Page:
Properties of the hop plant
The virtues of lupulin powder
Medicinal properties of the hop
Author and sources
Properties of the hop plant
The hop (Humulus lupulus L.) is a dioecious plant of the family Cannab(in)aceae, to which hemp (Cannabis sativa L.) also belongs. Only the hop cones of the female hop plant are used as essential raw material for beer. Female hop cones contain lupulin powder, rich in compounds that give beer a bitter taste whilst also acting as natural preservatives.
The hop is a sensitive plant and does not flourish everywhere. Hops have particular requirements regarding intensity and wavelength distribution of sunlight, and commercial hop cultivation is limited to areas between the 35th and the 55th parallels. The main hop-growing regions in the world are Hallertau (Bavaria), Yakima (Washington), Kent (UK) and Bohemia (Czech Republic) in the Northern Hemisphere and Australia and New Zealand in the Southern Hemisphere. In total, approximately 80 000 tons of hops are harvested from some 135 850 acres. There are about 40 different varieties (cultivars) of Humulus lupulus from which the brewer can choose, according to the style of beer he wishes to brew.
A hop plant has 12 to 20 years of productive life. The above-ground parts of the plant die back during the Winter, but the root stocks survive. In good conditions, a root stock can grow about four and a half feet high and six feet wide. By early Spring, shoots appear on the root stocks. The young hop shoots are a culinary delight! In commercially grown hop plants, shoots are wound around wires in clockwise direction only, and are further secured to an elaborate network of posts and poles to train the upwards growth of the plant. A hop plant can reach a final height of 24, 25 feet.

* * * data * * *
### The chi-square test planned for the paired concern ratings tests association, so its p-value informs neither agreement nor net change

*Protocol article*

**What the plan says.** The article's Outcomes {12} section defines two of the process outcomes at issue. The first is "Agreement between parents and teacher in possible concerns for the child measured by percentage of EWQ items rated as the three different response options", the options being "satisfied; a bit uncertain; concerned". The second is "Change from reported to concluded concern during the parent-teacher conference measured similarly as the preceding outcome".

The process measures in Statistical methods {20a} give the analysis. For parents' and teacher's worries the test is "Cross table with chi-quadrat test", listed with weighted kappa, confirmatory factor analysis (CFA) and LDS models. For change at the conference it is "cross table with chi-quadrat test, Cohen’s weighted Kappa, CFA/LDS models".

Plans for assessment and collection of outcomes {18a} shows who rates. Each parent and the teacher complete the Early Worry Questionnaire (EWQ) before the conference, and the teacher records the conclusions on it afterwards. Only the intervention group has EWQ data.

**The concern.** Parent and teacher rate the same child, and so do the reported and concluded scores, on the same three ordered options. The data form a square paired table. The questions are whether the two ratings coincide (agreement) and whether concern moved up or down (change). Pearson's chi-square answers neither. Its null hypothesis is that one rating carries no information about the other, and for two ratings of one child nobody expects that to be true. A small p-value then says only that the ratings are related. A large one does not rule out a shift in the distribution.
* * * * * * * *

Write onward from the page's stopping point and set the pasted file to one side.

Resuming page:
Hop cultivation in the Northern Hemisphere is situated mainly between April and July. In favourable conditions hop vines can grow by as much as 35 inches a day. A hop plant can attain an average growth rate of 4 inches a day, making the hop one of the fastest-growing plants in the vegetable kingdom. Commercial hop plantations are frequently treated against fungi (mildew, white rot) and pests (lice, red mites). At present – unfortunately – there are no hop varieties that are resistant to predators.
Once the hop plant is fully grown (late June, early July), it begins to flower. After about a month the female flowers develop into the hop “cones”, while the male flowers simply wither away. It is legally forbidden to grow male and female hop plants together in the same field, because fertilized hops are of inferior brewing quality. The presence of fats and oils in the seeds prevents flocculation, and the beer cannot keep its froth.
Ripe hop cones are harvested in late August, early September. The hop cones used to be picked by hand, but now this is done by machines. The machine cuts the vines in the hop field and the hop cones are immediately separated from the vines and leaves in the hop house. The cones are then carefully dried with hot air blowers at moderate temperatures (below 65°C). After all, the moisture content of fresh hops, which can be 75% to 80%, has to be immediately reduced to under 12%, otherwise the hop would quickly become mouldy and spoil. Finally, the dried hops are packed and stocked in bales, preferably at low temperature.